If Walls Could Talk: Interior Designers of The Carlyle Hotel

March 6, 2015

 

Located on Madison Avenue in Manhattan’s Upper East Side overlooking Central Park, the Carlyle Hotel is a true New York City landmark.  Built by Moses Ginsberg, maternal grandfather of Rona Jaffe and designed by architects Sylvan Bien and Harry M. Prince, was completed in 1930.  Although Art Deco is the predominant architectural style, the decor and furnishings reflect a number of different style periods. There isn’t the strict adherence to angular forms and shapes associated with European Art Deco in its purist sense. Its refined interior style is owed to a great roster of designers, including one of the ‘First Ladies of Interior Design’, Dorothy Draper.  Draper was born to a wealthy and privileged family in 1889, in one of the most exclusive communities in American History, Tuxedo Park.  She was also the first to ‘professionalize’ the interior design industry by establishing, in 1923, the first interior design company in the United States.  Until then, it was completely unheard of, not to mention, daring for a woman to go into business for herself.  Her confidence, as much as her taste, gave her the ability to take control of a hotel project in all aspects of design – right down to the designs for the menus, matchbook covers and the staff uniforms.  Her dictum was “if it looks right, it is right.” 

 

 

Another Carlyle legend was Mark Hampton, designer of the hotel’s dining room and many suites and rooms for the hotel.  Hampton’s vision was carried out in the 1980’s, but much of his design is still in intact today.  Many remember his trademark expression “I have absolutely no interest in a trademark style”.  His interiors were formal without ever looking stuffy, the tonality patrician rather than ponderously rich—“a nice, undercooked look,” he called it, going on to add that “the single greatest vulgarity in interior decoration is pretentiousness.”  His daughter, Alexa Hampton, carries on the legacy of Mark Hampton, LLC. 

 

Some other brilliant Carlyle renovations were led by Thierry Despont, architect, designer and artist.  Born and raised in France, Mr. Despont is a graduate of the Ecole Nationale Superieure des Beaux Arts of Paris and holds a degree of Master of City Planning and Urban Design from Harvard University.  You can experience his work in many extravagant areas of the hotel including the Lobby and One-of-a-Kind Empire Suite.   This suite is just like a self- sufficient house having three bedrooms with king size beds, separate lounge and working area, a fully stocked kitchen and a private museum curated by the Metropolitan Museum of Art. The jewel of the collection is a picture taken by Berenice Abbott, which is called “New York at Night”. The floors of the suite are done in chessboard style and walls are wrapped in cashmere. This amazing suite is rumored to cost around $15,000 per night.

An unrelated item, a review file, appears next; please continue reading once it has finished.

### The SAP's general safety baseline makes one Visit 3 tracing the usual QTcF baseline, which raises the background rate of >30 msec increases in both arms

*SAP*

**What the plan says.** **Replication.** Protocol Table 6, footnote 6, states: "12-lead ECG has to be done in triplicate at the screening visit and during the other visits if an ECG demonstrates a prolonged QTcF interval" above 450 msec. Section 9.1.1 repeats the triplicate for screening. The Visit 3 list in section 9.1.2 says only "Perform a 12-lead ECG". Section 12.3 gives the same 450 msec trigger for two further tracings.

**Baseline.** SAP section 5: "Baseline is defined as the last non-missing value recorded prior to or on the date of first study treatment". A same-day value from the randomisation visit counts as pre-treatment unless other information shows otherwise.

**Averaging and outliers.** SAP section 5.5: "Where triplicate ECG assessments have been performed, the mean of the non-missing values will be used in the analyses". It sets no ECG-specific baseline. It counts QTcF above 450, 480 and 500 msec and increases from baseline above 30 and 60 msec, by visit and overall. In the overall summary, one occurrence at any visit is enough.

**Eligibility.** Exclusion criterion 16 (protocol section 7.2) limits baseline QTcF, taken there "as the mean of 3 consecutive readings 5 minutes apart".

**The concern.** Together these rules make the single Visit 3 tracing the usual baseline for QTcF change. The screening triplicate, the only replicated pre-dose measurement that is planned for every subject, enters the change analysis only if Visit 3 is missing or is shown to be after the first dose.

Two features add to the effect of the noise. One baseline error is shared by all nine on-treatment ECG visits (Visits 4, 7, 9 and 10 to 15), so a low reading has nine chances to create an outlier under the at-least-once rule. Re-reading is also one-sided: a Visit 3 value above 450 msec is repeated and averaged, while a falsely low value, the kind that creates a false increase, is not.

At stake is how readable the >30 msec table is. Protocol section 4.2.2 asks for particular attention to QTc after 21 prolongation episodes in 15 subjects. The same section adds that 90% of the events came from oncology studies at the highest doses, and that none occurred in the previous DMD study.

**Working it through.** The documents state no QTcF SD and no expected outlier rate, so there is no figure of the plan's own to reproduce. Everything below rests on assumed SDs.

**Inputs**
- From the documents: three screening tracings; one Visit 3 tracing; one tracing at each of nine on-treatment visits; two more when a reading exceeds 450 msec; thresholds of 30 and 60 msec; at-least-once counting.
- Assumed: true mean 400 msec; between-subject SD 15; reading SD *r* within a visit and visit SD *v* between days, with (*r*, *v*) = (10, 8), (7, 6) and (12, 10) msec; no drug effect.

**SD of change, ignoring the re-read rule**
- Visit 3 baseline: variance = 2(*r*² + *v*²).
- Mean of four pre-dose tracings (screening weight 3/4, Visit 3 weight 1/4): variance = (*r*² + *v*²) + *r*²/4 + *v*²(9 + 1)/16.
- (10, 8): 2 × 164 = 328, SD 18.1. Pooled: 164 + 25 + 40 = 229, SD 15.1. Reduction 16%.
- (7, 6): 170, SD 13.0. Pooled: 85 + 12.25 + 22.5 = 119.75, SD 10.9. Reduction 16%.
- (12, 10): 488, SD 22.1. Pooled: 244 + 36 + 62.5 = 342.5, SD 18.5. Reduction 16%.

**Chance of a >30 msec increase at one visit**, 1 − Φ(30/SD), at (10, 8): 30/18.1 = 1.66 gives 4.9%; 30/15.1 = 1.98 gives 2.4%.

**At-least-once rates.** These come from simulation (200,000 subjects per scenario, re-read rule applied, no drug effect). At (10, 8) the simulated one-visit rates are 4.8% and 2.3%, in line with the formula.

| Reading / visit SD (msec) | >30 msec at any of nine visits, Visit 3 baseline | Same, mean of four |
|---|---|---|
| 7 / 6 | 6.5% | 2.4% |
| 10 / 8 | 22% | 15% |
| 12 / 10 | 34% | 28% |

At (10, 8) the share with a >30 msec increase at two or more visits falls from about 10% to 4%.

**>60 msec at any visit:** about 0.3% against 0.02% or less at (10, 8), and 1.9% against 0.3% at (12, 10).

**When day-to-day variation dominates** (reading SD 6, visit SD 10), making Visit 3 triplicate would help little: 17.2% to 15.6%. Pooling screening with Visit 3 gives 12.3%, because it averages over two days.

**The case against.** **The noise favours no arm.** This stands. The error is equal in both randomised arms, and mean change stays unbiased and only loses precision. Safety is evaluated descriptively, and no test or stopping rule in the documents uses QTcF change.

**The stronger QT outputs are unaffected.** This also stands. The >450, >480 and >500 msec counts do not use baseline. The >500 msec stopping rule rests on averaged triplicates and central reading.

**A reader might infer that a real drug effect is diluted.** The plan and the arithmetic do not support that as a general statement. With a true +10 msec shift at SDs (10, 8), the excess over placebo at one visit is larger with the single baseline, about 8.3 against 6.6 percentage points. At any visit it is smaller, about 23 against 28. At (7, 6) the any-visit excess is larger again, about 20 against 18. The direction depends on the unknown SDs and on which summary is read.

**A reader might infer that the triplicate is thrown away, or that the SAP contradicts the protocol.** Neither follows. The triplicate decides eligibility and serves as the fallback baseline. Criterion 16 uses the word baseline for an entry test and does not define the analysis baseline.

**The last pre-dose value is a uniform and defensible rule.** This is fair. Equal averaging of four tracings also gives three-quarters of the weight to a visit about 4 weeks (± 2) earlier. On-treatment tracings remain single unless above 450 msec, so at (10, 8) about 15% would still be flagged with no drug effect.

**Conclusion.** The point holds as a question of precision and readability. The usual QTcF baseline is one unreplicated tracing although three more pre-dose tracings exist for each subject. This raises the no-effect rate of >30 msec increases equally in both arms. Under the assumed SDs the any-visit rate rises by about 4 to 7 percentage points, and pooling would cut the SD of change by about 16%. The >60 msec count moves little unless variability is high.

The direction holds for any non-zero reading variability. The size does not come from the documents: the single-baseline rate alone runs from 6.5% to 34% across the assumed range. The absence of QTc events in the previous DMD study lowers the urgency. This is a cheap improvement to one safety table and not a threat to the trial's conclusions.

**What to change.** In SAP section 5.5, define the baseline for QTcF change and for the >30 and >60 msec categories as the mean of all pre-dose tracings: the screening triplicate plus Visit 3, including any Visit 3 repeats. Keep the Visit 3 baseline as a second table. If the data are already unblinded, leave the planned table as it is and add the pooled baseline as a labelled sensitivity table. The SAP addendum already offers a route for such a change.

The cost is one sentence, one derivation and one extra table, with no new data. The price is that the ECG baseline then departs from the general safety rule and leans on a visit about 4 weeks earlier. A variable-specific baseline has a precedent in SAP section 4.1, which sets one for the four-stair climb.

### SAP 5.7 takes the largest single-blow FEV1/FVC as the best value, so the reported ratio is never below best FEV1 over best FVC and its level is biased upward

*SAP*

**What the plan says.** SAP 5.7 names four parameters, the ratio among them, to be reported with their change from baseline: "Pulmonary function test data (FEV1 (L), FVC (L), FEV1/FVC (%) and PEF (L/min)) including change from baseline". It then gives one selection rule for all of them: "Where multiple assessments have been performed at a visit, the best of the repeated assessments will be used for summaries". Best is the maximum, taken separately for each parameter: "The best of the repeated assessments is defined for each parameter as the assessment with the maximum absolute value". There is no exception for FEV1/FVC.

Alexandra Champaulimaud has more than a decade long-love affair with creating bespoke interiors for suites 3001, 1511, 507, 1207 and The Royal Suite.  Many Carlyle Suites are often used as long-term residences by celebrities visiting or working in New York.  The suites are very chic and exuberant, yet reflective of Hollywood’s golden age and still very ‘New York’.

 

Overall, the interior is very warm and bathes you in soft intimate lighting.  Large classical paintings provide an air of timeless stability, blending the old with the new in a serene embrace.  Highly polished stone floors and staircases relate more to the earlier Art Nouveau movement, with baroque accessories add character to the design scheme. 

 

Alive is the golden age in Café Carlyle with backdrop murals of Marcel Vertès and a sountrack that is classic cabaret.  An intimate space that exudes class and charm.  And to complete the Manhattan experience, is the Art Deco legacy of the Bemelman’s Bar.  Ludwig Bemelmans was a well-known successful artist for The New Yorker, Vogue and Town and Country and had achieved enormous success with the Madeline children’s books series.  Brown leather banquettes, nickel trimmed black glass tabletops, a dramatic black granite bar and a  24-karat gold leaf covered ceiling transport socialites, world leaders, celebrities and guests to a gathering place that is elegantly whimsical and sophisticated. 

 

Whether your first time, or your 33rd, the atmosphere of The Carlyle will delight all your senses, charming the most discerning clientele.

 

 

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